Virtues for Civil Discourse: Justice

If you are reading about virtues for civil society for the first time, you might want to catch up on three prior entries: civility, toleration and humility.  In today’s blog I want to propose, as others before me have also done, that the entire purpose of civil discourse is the promotion of justice.  This insight is often forgotten, in part, because in our contemporary world, civil discourse is simply viewed as the autonomous right to say whatever one wants in the public arena.  While that right to free speech is guaranteed in many contemporary democracies, the purpose of civic discourse is not to provide the opportunity to bloviate, but to promote the well being of human society as a whole and of all its members.    

We know that ethics itself exists for human flourishment, that is, ethics exists to improve the well being of each and every one of us.  The future of human society, its common good, depends then on a civic discourse that promotes that ethical search to enrich and develop the common good and the world in which we find it.  Here we can think, for instance, of those discourses that sought to improve the well being of all and yielded significant designs toward that end: the Magna Carta, the Declaration of Independence, Universal Declaration of Human Rights.

Thomas Aquinas recognized the virtue of justice as being about giving to each their due.  In more contemporary theories, John Rawls has understood justice to be about fairness.  There’s a lot of resonance with fairness since a child’s first moral perception is usually expressed as, “That’s not fair.”   When a child makes that expression, the child in all probability is trying to make her/his first entrance into civic discourse.  

The humanity of this insight is that while the child is capable of recognizing that fairness is in jeopardy, but the child often cannot name what specifically would be fair.  Still, the child’s remark reminds us, that the child has been dependent on and the recipient of fair distribution until this one day, when something provokes the child to question whether the daily modes of distribution are fair.

Like welcoming the child into table discourse, we welcome one another into civic discourse today precisely because we are, like the child, trying to find greater fairness.  And like the child’s parents, family, or caretakers, they and we have a responsibility to make sure that this pursuit of fairness can occur, whence for instance we articulate virtues for civil discourse.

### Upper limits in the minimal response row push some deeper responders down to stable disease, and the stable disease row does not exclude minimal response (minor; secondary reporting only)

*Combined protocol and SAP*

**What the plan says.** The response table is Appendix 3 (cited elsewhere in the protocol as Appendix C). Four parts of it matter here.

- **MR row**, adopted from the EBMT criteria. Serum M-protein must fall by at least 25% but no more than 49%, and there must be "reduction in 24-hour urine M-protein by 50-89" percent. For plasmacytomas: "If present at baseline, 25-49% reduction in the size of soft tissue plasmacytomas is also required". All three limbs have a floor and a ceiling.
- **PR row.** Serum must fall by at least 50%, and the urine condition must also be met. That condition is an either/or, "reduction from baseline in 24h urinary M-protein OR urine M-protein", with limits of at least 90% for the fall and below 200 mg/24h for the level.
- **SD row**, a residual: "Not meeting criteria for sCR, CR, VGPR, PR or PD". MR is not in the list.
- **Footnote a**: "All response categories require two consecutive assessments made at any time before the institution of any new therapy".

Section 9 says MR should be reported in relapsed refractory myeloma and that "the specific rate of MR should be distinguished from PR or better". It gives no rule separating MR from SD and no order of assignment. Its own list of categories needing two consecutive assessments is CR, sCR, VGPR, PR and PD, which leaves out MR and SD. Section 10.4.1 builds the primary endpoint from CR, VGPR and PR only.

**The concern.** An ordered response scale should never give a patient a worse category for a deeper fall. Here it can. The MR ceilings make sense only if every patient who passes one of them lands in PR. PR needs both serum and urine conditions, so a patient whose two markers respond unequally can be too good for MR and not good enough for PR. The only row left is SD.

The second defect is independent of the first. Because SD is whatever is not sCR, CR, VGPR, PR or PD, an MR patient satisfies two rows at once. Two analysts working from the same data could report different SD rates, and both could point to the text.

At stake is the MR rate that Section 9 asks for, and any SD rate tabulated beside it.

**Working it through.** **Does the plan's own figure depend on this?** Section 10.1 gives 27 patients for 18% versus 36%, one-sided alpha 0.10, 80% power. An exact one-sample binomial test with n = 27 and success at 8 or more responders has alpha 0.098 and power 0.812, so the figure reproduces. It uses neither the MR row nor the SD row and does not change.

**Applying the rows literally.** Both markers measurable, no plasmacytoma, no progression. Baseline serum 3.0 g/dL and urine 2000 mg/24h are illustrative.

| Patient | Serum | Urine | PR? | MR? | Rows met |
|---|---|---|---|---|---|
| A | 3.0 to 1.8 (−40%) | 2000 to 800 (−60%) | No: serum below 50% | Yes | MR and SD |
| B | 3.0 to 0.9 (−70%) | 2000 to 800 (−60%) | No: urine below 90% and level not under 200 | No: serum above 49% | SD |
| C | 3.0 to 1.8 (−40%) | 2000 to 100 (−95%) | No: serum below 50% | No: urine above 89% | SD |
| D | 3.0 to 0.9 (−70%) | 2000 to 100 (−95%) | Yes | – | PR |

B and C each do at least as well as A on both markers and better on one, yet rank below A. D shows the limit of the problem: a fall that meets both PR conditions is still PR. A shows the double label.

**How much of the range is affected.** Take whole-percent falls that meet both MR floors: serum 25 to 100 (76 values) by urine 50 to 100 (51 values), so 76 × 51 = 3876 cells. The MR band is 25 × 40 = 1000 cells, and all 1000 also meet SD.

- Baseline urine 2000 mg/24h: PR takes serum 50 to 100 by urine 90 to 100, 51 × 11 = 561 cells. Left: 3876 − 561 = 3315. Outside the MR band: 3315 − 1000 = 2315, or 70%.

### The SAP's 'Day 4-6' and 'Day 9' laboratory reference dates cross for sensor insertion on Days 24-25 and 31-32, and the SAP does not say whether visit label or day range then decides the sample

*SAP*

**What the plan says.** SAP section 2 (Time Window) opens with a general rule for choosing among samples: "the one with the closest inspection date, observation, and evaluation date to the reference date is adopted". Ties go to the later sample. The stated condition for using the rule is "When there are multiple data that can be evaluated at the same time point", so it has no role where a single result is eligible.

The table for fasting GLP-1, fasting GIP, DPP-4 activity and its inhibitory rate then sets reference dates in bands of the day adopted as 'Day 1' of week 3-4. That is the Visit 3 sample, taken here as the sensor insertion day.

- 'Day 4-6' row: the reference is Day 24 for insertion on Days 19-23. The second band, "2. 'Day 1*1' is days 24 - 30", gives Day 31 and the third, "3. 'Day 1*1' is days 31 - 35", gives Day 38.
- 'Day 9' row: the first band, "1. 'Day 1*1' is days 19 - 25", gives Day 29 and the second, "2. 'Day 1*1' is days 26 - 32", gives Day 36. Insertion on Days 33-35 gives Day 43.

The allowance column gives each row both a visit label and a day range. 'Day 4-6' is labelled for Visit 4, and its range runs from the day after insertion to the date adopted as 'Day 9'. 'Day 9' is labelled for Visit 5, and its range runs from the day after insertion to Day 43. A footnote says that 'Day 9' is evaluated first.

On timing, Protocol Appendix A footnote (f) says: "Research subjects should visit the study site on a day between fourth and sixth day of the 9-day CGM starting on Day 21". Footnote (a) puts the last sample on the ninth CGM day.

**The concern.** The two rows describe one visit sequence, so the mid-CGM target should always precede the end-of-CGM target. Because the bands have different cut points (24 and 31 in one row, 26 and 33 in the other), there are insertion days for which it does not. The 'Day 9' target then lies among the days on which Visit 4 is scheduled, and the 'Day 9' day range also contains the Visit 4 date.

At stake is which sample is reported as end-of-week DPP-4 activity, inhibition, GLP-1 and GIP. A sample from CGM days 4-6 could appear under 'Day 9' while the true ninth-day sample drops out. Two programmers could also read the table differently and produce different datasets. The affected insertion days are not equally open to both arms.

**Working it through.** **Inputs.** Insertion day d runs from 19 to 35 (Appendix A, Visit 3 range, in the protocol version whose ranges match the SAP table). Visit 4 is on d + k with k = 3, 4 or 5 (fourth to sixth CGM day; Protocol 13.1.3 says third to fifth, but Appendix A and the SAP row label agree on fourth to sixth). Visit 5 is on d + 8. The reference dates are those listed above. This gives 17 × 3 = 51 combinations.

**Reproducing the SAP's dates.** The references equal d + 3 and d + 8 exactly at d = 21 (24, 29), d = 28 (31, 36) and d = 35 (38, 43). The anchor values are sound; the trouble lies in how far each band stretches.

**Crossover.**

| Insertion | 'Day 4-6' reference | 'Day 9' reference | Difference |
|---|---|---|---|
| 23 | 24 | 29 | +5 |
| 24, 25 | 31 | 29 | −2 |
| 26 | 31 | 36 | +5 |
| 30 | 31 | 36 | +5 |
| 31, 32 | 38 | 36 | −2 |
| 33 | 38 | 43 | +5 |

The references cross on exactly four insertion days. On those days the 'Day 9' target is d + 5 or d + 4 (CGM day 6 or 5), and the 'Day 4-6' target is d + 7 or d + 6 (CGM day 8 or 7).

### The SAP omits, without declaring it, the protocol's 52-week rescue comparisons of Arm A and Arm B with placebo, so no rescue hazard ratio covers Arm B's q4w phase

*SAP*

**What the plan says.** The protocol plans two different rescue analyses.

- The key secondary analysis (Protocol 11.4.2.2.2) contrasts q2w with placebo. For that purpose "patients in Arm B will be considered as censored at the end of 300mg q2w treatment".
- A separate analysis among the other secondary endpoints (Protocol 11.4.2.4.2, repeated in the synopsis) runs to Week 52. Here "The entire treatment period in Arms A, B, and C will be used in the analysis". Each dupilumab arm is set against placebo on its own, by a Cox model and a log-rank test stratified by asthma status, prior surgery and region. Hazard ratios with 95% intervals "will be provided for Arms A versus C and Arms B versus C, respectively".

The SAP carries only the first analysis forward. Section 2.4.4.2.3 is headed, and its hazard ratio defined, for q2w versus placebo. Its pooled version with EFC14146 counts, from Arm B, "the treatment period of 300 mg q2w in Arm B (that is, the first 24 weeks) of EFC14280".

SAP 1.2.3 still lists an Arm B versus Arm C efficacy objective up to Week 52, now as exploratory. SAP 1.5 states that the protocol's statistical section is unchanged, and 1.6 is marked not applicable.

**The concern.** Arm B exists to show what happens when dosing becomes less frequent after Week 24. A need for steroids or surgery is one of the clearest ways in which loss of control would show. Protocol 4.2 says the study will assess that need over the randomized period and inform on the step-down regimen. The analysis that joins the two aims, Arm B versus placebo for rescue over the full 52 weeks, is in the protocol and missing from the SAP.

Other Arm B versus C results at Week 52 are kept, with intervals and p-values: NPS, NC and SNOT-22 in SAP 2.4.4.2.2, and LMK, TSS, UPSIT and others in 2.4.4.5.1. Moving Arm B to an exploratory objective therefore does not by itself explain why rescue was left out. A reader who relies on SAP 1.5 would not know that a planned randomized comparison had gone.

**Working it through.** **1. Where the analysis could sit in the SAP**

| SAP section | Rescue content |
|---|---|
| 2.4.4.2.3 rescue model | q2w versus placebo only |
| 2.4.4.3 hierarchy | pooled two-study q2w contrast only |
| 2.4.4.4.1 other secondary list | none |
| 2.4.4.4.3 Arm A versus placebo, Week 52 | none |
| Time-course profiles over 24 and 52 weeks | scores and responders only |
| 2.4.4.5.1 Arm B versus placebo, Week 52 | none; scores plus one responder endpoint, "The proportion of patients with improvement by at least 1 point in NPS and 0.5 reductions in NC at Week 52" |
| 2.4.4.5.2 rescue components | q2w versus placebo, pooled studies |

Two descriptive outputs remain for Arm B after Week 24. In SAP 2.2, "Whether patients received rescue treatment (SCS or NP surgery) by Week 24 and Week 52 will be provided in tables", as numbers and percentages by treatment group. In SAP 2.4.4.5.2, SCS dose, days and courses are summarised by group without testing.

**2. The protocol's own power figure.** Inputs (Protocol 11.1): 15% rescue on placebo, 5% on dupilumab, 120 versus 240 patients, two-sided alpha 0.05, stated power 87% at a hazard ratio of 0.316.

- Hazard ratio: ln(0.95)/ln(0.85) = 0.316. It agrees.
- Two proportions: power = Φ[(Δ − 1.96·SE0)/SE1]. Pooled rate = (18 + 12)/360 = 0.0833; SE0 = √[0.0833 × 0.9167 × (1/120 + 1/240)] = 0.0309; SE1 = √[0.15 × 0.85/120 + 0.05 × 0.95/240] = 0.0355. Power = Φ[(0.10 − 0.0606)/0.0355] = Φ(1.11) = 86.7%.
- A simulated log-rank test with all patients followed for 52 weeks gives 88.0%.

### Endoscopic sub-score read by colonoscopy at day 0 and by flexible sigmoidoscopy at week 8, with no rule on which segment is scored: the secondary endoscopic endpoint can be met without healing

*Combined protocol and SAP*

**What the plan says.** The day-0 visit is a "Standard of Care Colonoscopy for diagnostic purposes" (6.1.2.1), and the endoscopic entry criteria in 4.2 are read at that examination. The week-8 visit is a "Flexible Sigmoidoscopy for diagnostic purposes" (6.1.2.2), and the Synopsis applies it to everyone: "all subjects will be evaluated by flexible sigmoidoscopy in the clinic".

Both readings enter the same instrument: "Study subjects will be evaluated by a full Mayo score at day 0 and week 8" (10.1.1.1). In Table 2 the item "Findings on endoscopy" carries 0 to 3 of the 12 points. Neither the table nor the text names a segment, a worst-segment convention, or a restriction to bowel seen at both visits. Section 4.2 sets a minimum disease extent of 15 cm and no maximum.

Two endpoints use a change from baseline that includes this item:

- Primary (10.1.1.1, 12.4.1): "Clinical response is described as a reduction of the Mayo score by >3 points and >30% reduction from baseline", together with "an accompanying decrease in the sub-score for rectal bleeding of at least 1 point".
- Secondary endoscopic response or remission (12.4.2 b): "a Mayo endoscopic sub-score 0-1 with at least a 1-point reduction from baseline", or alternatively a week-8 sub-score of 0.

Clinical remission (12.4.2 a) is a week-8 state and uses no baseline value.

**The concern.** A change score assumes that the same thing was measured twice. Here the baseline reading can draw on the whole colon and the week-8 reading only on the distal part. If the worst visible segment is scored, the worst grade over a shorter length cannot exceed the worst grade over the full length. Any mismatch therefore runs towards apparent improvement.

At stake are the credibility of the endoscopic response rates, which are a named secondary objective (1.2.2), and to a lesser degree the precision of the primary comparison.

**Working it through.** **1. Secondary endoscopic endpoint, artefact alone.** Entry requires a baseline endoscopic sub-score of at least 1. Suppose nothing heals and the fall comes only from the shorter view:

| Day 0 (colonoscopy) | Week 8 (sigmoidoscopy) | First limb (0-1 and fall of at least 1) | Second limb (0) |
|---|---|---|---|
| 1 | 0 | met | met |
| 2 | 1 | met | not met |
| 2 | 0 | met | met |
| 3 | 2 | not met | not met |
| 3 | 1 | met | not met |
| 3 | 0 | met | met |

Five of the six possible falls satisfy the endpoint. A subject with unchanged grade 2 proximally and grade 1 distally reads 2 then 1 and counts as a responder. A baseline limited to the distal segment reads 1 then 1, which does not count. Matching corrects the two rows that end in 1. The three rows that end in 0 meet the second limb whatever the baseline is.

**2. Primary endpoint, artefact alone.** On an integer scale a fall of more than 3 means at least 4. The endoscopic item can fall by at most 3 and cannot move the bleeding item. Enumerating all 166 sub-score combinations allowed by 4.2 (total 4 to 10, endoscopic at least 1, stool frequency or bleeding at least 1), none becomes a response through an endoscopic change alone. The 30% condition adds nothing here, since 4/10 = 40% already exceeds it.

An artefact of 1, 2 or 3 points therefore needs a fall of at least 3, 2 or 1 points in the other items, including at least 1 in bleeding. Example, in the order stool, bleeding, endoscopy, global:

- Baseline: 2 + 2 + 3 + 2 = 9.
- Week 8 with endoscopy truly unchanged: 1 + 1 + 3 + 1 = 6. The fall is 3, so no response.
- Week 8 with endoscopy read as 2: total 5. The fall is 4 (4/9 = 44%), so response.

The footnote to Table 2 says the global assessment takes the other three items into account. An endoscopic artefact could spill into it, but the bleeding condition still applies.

The virtue of justice requires therefore that we care for one another.  Like the family around the table surprised by the child’s outburst, we too need to see how much the welcome and care for each other needs to be constitutive of civic discourse.  That care and hospitality means that we have to take the child’s claim seriously, a point I tried to make in discussing the importance of the virtue of tolerance as the willingness to understand others.   Let me add that I hope here we can see these concerns are quite similar to the concerns for hospitality and fair understanding that Mark Logsdon made in his comments on July 2nd.

Let me just add three simple insights to demonstrate how justice is the virtue that animates true civic discourse in its pursuit of fairness for all. First, Aquinas, like others before him, held that the virtue of justice is in the will, what he calls the rational appetite.  The will is the hunger that prompts human reason to think, reflect, and judge.  I love that justice in the will.  Like the child wanting to grasp what really is fair, justice is the virtue that wants fairness for everyone.  That desire leads us to other virtues, like prudence, which can help us reasonably to name what is exactly just or fair.  But Thomas realizes that first we need the will to be just, that is, we need to have the hunger for fairness for each and all.

Second, often in civil discourse we can get distracted from the agenda to pursue justice for all.  Listening to one another’s ideas of fairness, we can often forget to include many others and their claims.  For instance, we can only imagine that when the G 8 engages in their discourse, the first beneficiaries of it are the citizens of the member nations of the G 8.  Catholic Social teaching significantly offers a corrective when it proposes the option for the poor.  This corrective is an automatic summons to those who pursue justice to ask about the fairness for those often overlooked, excluded, or marginalized.  It is, rightly, a landmark development in Catholic social teaching and in the general contemporary understanding of the virtue of justice.

Third, in order to develop true civic discourse we need social structures that advance the virtue of justice.   Reflecting on notions of structural and social sin, Daniel Daly suggested that we also need to think of structures of virtue that could enhance our society to make us all more just.  Here we can think of how educational institutions can be structures of virtue just as much as churches and parishes might be.  Even certain dedicated media outlets interested in promoting the sharing of information to benefit the common good could be virtuous structures.  Following him, Kevin Ahern reflects on structures of grace like the Jesuit Refugee Service or the International Movement of Catholic Students (IMCS/ Pax Romana) that promote the Global common good.  Reflecting on their contributions we might begin asking whether our social structures promote or inhibit a civic discourse in the search of justice for all.

There’s a lot more to say, but hopefully this gives us enough for now.  In a few days, I will post on the next virtue, solidarity.

James F. Keenan, SJ, is Canisius Professor at Boston College. His most recent book is University Ethics: How Colleges Can Build and Benefit from a Culture of Ethics (Rowman and Littlefield).

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